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Here’s a free PS problem using some of these ideas: http://gmat.magoosh.com/questions/81

Here’s a free DS problem using some of these ideas: http://gmat.magoosh.com/questions/1020


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  • Mike MᶜGarry

    Mike served as a GMAT Expert at Magoosh, helping create hundreds of lesson videos and practice questions to help guide GMAT students to success. He was also featured as "member of the month" for over two years at GMAT Club. Mike holds an A.B. in Physics (graduating magna cum laude) and an M.T.S. in Religions of the World, both from Harvard. Beyond standardized testing, Mike has over 20 years of both private and public high school teaching experience specializing in math and physics. In his free time, Mike likes smashing foosballs into orbit, and despite having no obvious cranial deficiency, he insists on rooting for the NY Mets. Learn more about the GMAT through Mike's Youtube video explanations and resources like What is a Good GMAT Score? and the GMAT Diagnostic Test.

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7 Responses to Facts about Ordinary Triangles on the GMAT

  1. veeramani June 14, 2012 at 11:51 pm #

    Thanks mike, magoosh articles r really helpful became a big fan for magoosh n if possible pls write article on geomentry(figures inscribed in figures)

    • Mike MᶜGarry
      Mike June 15, 2012 at 8:41 am #

      Dear Veeramani: That topic, inscribed figures, is really quite infrequent on the GMAT, and what’s more, as long as you know the basic properties of shapes, it shouldn’t be hard to figure out what GMAC is asking in the rare inscribed figure problems. Therefore, I think that topic doesn’t deserve a post of it’s own. If you have a particular question about inscribed geometric figures, send it in to Magoosh support, or post it in the forums (GC or BTG), and let us know. We are happy to answer your questions.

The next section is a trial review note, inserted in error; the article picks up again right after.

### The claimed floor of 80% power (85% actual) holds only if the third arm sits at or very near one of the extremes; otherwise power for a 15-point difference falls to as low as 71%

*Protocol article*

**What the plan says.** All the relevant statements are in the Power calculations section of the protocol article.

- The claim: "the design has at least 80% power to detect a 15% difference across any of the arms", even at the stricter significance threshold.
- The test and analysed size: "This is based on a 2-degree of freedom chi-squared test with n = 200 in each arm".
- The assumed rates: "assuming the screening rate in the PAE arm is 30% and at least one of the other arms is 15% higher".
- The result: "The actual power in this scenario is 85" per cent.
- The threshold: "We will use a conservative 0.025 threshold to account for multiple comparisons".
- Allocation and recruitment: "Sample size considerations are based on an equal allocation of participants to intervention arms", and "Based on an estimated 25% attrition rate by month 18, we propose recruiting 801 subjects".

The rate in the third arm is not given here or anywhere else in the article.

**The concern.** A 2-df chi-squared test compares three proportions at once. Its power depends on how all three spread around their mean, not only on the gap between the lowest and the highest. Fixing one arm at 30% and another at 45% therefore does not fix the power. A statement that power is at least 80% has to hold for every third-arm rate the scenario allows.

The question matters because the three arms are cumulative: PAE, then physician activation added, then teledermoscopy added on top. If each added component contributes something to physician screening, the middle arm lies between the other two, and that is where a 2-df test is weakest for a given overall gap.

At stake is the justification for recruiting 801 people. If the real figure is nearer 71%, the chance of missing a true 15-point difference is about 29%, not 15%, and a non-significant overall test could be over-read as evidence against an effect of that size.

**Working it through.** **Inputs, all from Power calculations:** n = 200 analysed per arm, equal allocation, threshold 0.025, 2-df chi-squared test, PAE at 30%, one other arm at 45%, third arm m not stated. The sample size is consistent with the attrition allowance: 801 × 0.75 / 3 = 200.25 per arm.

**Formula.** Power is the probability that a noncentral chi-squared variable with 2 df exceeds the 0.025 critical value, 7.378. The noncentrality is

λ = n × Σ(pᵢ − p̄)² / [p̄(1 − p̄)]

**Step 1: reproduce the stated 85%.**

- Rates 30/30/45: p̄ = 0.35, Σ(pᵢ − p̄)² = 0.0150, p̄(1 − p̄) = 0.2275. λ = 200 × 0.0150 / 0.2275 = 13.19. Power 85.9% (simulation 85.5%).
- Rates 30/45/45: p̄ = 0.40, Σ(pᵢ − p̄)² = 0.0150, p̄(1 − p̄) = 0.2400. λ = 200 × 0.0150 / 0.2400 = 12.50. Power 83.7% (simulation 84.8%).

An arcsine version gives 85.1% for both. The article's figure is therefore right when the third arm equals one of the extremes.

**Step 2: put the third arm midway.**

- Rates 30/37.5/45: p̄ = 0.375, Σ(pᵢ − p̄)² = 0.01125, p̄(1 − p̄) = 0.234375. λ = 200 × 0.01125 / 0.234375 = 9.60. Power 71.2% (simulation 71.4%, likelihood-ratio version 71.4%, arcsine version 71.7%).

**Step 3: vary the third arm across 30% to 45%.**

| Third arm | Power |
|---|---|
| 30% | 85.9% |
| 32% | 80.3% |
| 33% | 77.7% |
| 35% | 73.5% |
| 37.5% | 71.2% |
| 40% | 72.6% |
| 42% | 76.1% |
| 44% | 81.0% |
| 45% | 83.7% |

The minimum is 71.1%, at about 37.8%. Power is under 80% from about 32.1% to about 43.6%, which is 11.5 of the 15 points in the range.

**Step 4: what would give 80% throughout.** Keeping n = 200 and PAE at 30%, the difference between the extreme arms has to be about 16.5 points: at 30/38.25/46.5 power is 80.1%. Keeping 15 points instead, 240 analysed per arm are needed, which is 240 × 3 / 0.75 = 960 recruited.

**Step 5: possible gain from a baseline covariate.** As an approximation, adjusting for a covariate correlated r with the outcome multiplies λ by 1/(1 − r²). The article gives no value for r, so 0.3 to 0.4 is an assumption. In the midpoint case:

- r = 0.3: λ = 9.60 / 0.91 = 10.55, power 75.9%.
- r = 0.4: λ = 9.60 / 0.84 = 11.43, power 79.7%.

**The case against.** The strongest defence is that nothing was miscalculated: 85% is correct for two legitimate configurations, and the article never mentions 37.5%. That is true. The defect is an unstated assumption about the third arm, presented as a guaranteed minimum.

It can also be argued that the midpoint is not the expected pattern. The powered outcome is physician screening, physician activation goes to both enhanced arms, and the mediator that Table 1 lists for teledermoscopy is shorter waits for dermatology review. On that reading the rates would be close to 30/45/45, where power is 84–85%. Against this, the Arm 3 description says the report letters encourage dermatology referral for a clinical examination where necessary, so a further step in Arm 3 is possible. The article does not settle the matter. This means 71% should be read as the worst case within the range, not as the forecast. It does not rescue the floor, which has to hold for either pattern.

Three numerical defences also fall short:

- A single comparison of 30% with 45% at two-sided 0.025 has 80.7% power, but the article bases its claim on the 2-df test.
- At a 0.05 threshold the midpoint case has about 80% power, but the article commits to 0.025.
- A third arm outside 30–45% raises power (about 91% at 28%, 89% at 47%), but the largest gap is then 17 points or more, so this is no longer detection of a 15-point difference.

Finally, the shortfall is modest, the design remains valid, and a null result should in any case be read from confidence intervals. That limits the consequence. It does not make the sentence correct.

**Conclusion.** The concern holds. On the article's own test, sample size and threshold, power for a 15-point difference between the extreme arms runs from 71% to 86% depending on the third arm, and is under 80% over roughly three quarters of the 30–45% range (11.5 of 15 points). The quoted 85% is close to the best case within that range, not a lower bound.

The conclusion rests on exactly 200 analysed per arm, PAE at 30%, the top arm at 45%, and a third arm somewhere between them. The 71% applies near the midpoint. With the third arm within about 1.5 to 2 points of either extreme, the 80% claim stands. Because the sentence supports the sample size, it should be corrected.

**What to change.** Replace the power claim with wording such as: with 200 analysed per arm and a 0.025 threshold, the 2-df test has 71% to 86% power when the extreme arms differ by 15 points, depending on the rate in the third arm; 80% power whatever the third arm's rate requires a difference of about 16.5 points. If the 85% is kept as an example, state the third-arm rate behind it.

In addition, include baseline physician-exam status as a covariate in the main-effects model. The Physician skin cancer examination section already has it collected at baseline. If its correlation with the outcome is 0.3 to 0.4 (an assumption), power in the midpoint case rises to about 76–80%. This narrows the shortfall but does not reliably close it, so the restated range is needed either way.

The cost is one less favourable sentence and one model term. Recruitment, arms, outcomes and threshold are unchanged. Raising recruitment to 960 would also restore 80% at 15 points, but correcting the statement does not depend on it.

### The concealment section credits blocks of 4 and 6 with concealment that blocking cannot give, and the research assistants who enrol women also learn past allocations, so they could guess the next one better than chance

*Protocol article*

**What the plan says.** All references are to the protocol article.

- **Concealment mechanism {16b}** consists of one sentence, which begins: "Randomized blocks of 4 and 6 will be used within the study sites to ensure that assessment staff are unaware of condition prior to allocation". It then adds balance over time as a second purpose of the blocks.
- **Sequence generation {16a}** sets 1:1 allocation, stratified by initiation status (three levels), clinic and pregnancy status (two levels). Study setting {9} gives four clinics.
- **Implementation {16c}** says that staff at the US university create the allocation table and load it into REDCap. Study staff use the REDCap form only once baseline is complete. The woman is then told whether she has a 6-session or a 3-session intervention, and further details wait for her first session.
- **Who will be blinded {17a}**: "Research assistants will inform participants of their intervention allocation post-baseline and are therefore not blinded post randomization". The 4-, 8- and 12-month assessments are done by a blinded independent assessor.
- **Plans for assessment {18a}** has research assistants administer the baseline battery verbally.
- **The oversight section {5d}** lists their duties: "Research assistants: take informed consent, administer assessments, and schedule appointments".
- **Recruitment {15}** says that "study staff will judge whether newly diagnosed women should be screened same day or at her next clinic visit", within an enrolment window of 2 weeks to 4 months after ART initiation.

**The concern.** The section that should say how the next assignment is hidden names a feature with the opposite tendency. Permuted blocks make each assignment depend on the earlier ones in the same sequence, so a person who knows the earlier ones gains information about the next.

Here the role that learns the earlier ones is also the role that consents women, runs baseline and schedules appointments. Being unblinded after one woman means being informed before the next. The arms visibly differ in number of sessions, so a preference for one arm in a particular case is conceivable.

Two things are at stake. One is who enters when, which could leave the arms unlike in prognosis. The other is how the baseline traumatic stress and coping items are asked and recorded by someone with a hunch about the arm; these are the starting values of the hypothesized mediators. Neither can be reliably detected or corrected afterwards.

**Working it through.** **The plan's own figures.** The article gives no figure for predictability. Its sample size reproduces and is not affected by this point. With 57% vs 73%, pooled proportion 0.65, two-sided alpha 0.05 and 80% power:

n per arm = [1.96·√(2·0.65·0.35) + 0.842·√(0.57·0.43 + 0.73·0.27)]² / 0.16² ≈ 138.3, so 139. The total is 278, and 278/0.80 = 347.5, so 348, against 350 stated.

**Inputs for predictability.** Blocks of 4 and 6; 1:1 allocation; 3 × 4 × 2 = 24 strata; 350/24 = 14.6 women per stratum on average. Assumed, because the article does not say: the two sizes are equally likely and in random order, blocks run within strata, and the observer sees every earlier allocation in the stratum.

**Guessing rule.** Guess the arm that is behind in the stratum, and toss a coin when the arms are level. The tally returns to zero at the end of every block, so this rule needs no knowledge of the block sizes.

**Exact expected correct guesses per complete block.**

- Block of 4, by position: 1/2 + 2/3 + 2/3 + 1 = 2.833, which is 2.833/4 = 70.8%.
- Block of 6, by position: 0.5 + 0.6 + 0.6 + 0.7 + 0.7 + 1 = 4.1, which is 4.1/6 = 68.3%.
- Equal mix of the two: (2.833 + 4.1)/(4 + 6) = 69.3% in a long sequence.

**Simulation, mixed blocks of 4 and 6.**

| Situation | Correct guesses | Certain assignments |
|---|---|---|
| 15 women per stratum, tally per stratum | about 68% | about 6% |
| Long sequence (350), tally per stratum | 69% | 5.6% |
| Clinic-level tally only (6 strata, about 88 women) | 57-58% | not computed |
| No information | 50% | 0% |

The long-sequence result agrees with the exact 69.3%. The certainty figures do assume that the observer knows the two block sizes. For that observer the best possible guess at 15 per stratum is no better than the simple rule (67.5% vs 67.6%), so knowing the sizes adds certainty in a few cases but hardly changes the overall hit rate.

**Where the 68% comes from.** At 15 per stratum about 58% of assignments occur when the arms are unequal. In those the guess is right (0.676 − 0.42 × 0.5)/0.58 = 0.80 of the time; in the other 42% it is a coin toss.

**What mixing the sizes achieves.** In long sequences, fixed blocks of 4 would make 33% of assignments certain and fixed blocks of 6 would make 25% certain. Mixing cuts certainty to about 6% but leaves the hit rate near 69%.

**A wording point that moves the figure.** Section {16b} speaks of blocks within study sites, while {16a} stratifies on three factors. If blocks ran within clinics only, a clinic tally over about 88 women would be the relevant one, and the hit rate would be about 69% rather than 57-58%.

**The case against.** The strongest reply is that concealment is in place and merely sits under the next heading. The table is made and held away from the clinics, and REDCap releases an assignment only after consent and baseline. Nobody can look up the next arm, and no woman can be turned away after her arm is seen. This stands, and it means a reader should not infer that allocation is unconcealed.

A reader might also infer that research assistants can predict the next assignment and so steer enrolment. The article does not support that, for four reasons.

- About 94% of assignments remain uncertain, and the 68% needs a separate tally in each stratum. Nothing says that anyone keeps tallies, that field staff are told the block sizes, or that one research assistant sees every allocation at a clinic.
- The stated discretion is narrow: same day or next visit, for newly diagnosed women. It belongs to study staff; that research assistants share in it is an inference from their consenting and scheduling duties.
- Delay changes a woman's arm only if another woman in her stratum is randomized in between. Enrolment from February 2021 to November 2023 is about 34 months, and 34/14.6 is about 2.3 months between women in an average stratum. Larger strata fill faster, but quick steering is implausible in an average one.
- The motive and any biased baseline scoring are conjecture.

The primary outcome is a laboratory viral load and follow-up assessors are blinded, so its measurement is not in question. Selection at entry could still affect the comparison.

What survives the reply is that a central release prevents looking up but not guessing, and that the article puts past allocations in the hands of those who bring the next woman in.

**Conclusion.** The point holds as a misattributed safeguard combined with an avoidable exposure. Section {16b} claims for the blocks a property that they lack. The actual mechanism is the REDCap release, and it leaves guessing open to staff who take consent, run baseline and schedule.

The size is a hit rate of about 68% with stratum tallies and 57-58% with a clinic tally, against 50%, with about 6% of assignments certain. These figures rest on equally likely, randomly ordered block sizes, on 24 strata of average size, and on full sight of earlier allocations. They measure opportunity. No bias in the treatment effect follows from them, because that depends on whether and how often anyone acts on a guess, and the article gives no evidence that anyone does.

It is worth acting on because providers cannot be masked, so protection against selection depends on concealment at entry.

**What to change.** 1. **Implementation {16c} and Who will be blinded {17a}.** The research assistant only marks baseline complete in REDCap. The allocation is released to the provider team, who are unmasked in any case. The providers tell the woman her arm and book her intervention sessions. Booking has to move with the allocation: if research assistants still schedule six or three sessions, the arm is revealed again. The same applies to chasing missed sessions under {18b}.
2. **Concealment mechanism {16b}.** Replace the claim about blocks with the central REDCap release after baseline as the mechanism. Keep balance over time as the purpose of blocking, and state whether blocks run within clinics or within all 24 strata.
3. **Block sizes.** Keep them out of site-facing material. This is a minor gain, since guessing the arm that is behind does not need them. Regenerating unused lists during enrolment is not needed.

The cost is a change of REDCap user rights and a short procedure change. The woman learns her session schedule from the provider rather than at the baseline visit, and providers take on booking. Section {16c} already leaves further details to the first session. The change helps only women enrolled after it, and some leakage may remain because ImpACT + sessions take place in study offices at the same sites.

Mike 🙂

  2. veeramani June 13, 2012 at 10:14 pm #

    mike, if possible write an article on sequences which covers all types of sequences (prob&ds) in gmat

    • Mike MᶜGarry
      Mike June 14, 2012 at 10:01 am #

      Dear veeramani : Yes, I will write that. Keep in mind, even if I write that article today, it may take a week or two for it to move through the system and appear on the blog. Thanks for the suggestion.
      Mike 🙂

    • Mike MᶜGarry
      Mike June 20, 2012 at 11:36 am #

      You will now find that requested sequence article on the blog, released just today.
      Thanks again for your suggestion.
      Mike 🙂

      • Deepak April 16, 2013 at 11:22 pm #

        Hi Mike , could you please send me the link for the “sequence ” blog ? I like your approach /concepts , and would like to learn more about sequence vis your blog.


        • Mike MᶜGarry
          Mike April 17, 2013 at 10:09 am #

          At the top of each page of this blog, on the right side below the purple bar, there’s a search box. If you search for a term such as “sequence”, it will show you all the blog articles in which that word is mentioned. You have to sort through a few, but you can find any blog that way.
          Here’s a link to the sequence blog: